Politics & Policy

The Budget Deficit Is Falling

You can thank the sequester and spending caps.

The Congressional Budget Office reported this week that the budget deficit is falling rapidly from its trillion-dollar-plus Rocky Mountain highs during Barack Obama’s first term. I estimate that the deficit will likely be $400 billion or lower this fiscal year, and that is a near $1 trillion improvement over four years. As a share of GDP, federal deficits have tumbled from nearly 10 percent to just under 3 percent.

The question is, Why the progress?

The main factor has been falling government spending, which is a positive force for the economy. And the reason government spending is falling is that the budget caps and the automatic cuts called “sequester,” which were part of the under-appreciated 2011 budget deal between Republicans in Congress and President Obama, are working to force down outlays on non-entitlement programs.

#ad#According to the Congressional Budget Office, annual outlays peaked at $3.598 trillion in fiscal 2011. At the beginning of 2011, the CBO projected that the total outlays would be just shy of $4 trillion by 2014. But the Tea Party movement revolted in the 2010 midterm elections and helped sweep into the House scores of fiscally conservative Republicans, and the GOP seized the majority. This pivotal election radically changed the direction of our fiscal deterioration.

Instead of staying on a path to $4 trillion in federal spending, outlays dropped to $3.546 trillion in fiscal 2012, and to $3.45 trillion in fiscal 2013. This was a 4 percent decline in spending in nominal terms and closer to 7 percent in real terms. This year, expenditures will rise less than 2 percent.

The bad news is that expenditures are expected to jump a whopping 7 percent and will be closer to nearly $3.87 trillion, thanks to a bad budget deal last year that suspended the spending caps for a year and raised the ceilings to accommodate a bipartisan resumption of spending. But even with this setback, the path of spending has improved remarkably from Obama’s reckless first term.

The sequester saved about $80 billion in 2013. Those across-the-board cuts in defense programs were tough, but the domestic cuts were easily absorbed, notwithstanding the moans from government officials and attempts by the White House to scare the public. (Remember the shutdown of the air-traffic-control towers and the threats to food-safety inspections?)

Yes, the red ink is still flowing way too fast, and the more than $6 trillion added to the debt in Mr. Obama’s first five years in office shatters all records for fiscal deviancy. Mr. Obama will clearly go down in history as the most financially irresponsible president in history, and it’s ironic that Democrats used to say that of George W. Bush, who borrowed at half of the Obama pace.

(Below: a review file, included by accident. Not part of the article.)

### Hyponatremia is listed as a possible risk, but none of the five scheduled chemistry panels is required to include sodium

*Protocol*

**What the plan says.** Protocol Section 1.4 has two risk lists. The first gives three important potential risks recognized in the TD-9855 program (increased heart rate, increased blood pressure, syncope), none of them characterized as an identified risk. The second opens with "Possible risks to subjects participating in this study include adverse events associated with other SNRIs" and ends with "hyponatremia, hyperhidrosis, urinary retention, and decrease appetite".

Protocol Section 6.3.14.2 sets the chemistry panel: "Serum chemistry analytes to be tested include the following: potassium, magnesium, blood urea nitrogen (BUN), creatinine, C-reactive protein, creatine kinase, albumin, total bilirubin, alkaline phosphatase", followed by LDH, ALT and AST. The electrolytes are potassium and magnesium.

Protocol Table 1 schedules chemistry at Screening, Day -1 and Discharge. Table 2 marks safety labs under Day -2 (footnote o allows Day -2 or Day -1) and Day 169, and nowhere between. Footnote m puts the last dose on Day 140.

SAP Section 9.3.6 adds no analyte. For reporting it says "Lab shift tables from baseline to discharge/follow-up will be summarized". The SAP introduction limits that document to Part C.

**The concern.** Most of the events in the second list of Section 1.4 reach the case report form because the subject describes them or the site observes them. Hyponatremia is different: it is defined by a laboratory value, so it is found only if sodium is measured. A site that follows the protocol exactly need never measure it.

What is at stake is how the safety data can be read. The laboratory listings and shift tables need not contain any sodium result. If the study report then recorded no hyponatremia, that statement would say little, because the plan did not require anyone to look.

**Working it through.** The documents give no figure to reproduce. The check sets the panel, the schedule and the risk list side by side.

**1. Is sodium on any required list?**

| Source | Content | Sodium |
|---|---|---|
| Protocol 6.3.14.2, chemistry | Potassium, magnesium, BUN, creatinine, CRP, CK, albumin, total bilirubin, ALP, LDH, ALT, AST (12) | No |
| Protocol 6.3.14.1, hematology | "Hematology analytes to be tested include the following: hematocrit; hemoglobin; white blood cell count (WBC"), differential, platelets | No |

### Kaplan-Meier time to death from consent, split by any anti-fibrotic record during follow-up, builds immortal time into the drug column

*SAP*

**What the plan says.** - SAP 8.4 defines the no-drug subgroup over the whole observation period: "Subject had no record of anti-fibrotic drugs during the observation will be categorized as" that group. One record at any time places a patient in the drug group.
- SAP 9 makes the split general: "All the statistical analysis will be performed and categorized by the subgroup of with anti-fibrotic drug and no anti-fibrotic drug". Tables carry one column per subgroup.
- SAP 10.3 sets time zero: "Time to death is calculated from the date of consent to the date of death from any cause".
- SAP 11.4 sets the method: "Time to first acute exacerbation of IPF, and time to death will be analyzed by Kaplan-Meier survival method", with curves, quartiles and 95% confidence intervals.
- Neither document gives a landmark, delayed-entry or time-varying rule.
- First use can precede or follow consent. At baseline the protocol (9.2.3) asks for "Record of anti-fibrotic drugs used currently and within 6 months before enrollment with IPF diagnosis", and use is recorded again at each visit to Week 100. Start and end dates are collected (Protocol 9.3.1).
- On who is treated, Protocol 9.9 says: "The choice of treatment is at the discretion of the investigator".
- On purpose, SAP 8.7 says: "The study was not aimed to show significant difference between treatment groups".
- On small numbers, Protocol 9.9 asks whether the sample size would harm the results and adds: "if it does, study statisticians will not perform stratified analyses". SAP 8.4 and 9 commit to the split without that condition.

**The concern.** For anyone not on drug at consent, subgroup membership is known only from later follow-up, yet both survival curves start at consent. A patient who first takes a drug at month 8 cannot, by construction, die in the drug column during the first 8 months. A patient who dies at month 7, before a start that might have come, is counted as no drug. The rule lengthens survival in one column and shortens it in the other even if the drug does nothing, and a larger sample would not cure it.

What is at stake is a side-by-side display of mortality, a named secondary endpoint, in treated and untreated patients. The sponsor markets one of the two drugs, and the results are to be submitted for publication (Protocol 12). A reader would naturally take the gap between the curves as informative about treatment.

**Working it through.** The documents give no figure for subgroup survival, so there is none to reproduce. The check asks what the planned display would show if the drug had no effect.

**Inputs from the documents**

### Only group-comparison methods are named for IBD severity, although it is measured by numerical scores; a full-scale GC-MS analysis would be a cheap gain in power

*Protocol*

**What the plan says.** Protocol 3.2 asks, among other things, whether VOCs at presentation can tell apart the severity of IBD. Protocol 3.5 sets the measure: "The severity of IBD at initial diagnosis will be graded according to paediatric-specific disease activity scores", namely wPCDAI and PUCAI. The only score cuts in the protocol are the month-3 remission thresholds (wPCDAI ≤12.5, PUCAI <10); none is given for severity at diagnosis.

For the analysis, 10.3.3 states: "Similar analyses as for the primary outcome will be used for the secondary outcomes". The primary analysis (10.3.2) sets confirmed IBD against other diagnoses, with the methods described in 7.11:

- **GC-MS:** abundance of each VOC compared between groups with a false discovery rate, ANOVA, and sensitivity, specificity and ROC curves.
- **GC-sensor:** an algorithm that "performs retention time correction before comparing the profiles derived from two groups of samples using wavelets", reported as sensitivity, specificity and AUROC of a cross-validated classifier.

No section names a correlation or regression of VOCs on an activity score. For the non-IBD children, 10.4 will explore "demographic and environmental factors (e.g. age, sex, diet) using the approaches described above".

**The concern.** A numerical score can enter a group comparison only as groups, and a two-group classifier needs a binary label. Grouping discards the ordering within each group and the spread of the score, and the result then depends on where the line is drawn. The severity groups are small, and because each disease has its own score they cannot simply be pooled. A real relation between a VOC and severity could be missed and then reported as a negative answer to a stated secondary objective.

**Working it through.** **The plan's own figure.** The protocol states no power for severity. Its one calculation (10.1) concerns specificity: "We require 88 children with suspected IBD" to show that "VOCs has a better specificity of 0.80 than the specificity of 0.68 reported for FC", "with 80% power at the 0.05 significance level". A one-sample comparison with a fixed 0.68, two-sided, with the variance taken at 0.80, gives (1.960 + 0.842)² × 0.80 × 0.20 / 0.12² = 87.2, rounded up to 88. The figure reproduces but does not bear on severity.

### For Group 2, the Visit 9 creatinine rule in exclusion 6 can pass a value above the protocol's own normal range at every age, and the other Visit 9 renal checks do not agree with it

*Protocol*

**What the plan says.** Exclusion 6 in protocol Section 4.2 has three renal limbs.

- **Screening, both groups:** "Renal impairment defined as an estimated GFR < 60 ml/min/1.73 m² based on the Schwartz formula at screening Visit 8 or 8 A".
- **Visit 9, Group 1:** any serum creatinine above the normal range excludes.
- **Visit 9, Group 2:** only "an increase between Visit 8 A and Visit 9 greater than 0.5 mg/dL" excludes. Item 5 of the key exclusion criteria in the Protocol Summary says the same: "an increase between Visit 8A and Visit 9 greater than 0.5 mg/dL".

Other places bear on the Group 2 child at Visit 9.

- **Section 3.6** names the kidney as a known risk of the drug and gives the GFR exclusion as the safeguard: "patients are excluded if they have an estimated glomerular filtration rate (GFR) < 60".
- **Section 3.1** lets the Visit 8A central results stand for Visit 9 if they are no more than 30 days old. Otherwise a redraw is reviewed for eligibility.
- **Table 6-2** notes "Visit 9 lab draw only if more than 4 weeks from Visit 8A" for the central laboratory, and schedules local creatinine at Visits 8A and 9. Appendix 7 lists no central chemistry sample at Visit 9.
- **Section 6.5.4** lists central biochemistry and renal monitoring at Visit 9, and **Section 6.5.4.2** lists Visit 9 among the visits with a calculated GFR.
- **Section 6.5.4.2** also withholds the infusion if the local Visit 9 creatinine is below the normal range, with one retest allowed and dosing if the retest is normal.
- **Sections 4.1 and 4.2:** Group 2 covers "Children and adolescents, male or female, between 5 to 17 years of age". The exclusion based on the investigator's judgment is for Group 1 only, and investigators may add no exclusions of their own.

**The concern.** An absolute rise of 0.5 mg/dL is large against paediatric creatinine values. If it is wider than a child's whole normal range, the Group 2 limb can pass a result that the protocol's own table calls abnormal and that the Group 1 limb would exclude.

The budget numbers are sugarcoated a bit by the accounting gimmick of the payback bailout money doled out to housing giants Fannie Mae and Freddie Mac and banks’ being counted as “negative outlays.” Still, discretionary spending is way down, thanks to caps. From a peak of 9.4 percent of GDP in fiscal 2010, these outlays collapsed to 7.6 percent last year and may slide to under 7 percent in Mr. Obama’s final year in office. The caps and sequester have squeezed green-energy programs, the Legal Services Corporation, federal land-acquisition programs, and the EPA. Liberals have come to hate sequester because it pinches the programs they care so much about.

The worry is Republicans may flinch and suspend the hard-fought caps yet again next year so they can continue spending. Already some Republican appropriators are joining with Democrats to call for suspending the budget reforms that ended earmarks for Bridge to Nowhere–type projects. And Mr. Obama would love another $100 billion spending spree on infrastructure and other public-works projects to fund his union pals.

On the revenue side, receipts are up because growth has been slow but steady and the stock market is on a tear. Revenues are up more than 8 percent this year, but the pace of tax collections could and should be double that if we achieve 4 percent growth. With 4 percent growth, enforcement of spending caps, and even minimal entitlement reforms, the budget could be balanced by 2017.

The wild card in this forecast is Obamacare and other entitlements, which have been rising faster than 5 percent this year. With some 5 million more Americans on Medicaid now because of Obamacare, the cost acceleration is no surprise. Amazingly the White House calls this spending a sign that the new health law is working.

Mr. Obama not only gave us the most expensive new entitlement in 40 years, but he has fought nearly every spending reform of the last three years. Now he wants to take credit for being a deficit cutter. Anyone who believes that has been smoking some of that legalized pot in Colorado.

— Stephen Moore is chief economist at the Heritage Foundation and co-author of the New York Times bestseller An Inquiry into the Nature and Causes of the Wealth of States.

Stephen Moore is an economic consultant with Freedom Works and served as a senior economic adviser to the Trump campaign. His new book with Arthur Laffer is Trumponomics: Inside the America First Strategy to Revive the Economy.

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